Members of Wisconsin’s Republican Party appear pleased with the amount of money raised over the last half of 2018 by conservative Wisconsin Supreme Court candidate Brian Hagedorn. Hagedorn is running against Judge Lisa Neuibauer in the April 2 election for a seat on the court being vacated by retiring Judge Shirley Abrahamson.
According to their figures, Hagedorn raised over $310,000 in the last half of the year. According to a post on the wisgop.org website, “The announcement is a sign of a strong campaign with a message that is resonating across Wisconsin. This end-of-year haul has surpassed the top fundraising totals of nearly all recent Supreme Court candidates in the last six months of a year leading up to an April election.”
According to another report, Hagedorn’s total is “almost three times as much as Screnock and almost $100,000 more than Justice Rebecca Dallet raised at this point in the campaign.”
“At stake is more than just one Supreme Court seat. If conservatives fail to win this seat, the Democrats will just be one Spring election in 2020, held at the same time as their presidential primary, from being able to accomplish all of their Progressive dreams by judicial fiat. If the Democrats gain control of the Court, they can rewrite the legislative district lines just like they have in other states. They can override the legislature and mandate school spending levels – which will mean even higher taxes. They can undo all of the reforms of the Walker era without ever having to go through the legislature.
Instead of focusing on the presidential election, everything that matters in Wisconsin is on the line right now.”
As referenced in a previous post about the Wisconsin GOP-led deal with Foxconn and the massive tax breaks given to the foreign technology company, Bloomberg Business Week issued an in-depth report that suggests that all is not well with the project, despite President Trump’s intervention.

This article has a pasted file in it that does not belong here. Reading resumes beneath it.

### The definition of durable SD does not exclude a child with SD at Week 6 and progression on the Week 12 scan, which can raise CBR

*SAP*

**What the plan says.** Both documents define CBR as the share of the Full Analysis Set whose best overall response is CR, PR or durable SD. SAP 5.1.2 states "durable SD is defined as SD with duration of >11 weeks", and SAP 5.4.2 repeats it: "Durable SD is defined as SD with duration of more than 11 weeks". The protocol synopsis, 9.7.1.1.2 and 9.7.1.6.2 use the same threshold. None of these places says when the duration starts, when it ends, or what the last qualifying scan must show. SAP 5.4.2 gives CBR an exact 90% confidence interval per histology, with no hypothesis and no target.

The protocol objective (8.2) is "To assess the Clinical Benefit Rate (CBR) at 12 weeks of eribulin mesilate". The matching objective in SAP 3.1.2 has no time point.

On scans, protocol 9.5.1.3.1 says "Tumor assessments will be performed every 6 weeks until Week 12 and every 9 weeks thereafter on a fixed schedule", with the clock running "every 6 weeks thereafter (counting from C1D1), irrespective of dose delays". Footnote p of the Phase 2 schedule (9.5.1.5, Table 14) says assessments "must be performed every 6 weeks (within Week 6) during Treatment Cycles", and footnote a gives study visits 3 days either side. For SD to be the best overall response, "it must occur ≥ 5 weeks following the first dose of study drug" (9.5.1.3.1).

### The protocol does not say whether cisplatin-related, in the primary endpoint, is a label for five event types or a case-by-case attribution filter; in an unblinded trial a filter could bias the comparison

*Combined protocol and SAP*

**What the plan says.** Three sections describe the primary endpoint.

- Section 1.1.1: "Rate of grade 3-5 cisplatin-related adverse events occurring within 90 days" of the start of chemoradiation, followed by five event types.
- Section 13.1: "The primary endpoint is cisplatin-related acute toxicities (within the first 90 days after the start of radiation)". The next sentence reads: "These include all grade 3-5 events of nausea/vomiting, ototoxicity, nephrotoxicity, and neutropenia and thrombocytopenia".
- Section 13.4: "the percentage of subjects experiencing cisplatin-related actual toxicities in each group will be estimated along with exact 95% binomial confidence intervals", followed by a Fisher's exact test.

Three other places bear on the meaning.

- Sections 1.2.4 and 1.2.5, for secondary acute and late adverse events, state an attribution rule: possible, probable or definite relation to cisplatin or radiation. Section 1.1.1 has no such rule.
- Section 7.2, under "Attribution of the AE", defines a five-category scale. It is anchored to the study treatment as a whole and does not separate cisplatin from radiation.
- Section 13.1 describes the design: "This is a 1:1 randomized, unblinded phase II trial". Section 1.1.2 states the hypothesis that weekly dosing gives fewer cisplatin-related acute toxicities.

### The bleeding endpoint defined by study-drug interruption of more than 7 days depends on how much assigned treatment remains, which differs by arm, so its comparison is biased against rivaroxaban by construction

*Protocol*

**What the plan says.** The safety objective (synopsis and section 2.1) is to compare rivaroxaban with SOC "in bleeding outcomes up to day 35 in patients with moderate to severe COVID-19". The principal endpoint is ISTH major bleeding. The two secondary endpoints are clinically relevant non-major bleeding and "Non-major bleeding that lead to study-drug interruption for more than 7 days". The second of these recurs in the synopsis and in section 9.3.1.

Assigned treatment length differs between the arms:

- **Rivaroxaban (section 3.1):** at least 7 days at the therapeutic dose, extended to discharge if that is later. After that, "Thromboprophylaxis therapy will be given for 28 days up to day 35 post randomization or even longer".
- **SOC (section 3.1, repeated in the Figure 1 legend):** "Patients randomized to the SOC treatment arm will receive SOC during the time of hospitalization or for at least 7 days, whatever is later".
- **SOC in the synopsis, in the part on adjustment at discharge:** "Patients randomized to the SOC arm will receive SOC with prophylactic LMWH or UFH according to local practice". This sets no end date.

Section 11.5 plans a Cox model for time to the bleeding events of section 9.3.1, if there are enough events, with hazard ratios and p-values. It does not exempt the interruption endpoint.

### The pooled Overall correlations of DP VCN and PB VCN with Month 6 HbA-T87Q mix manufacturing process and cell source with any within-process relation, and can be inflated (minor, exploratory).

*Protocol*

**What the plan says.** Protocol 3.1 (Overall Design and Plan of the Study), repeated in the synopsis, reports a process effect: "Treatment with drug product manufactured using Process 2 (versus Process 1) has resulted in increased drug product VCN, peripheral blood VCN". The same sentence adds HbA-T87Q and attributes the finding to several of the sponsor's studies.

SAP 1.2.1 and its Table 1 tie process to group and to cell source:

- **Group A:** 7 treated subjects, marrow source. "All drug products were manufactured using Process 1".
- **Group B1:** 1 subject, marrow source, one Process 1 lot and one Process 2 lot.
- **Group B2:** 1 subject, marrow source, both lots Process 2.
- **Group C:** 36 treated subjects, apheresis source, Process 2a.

To develop its report, Bloomberg interviewed dozens of people familiar with the project. Its conclusion, “A huge tax break was supposed to create a manufacturing paradise, but interviews with 49 people familiar with the project depict a chaotic operation unlikely to ever employ 13,000 workers.”
The Chair’s Corner is a new feature on the Green Lake County Dems and Friends website. Periodically, I will share my thoughts about what is happening in our organization and other items of interest. This first edition includes fun, facts, a feature and a fantastic website. I hope you enjoy it.
Everyone wants to have fun and we did that at our last meeting on Saturday, February 2. We celebrated Groundhog Day (Punxsutawney Phil predicts an early spring.) with a potluck. We had great food and interesting conversations with new and old friends. Fun is essential to building a strong community.
Here are the facts about early voting and absentee voting by mail. The spring election is April 2, 2019. Absentee ballots can be requested now through Thursday, March 28. When the clerks receive the official ballots, they will mail them. The clerks must receive the completed ballots by Election Day. In person early voting can begin as soon as the clerks receive the ballots; they will have them no later than March 11. Each clerk decides when early voting begins. Contact your local clerk for details. The last day to vote early in person is March 29, the Friday before the election.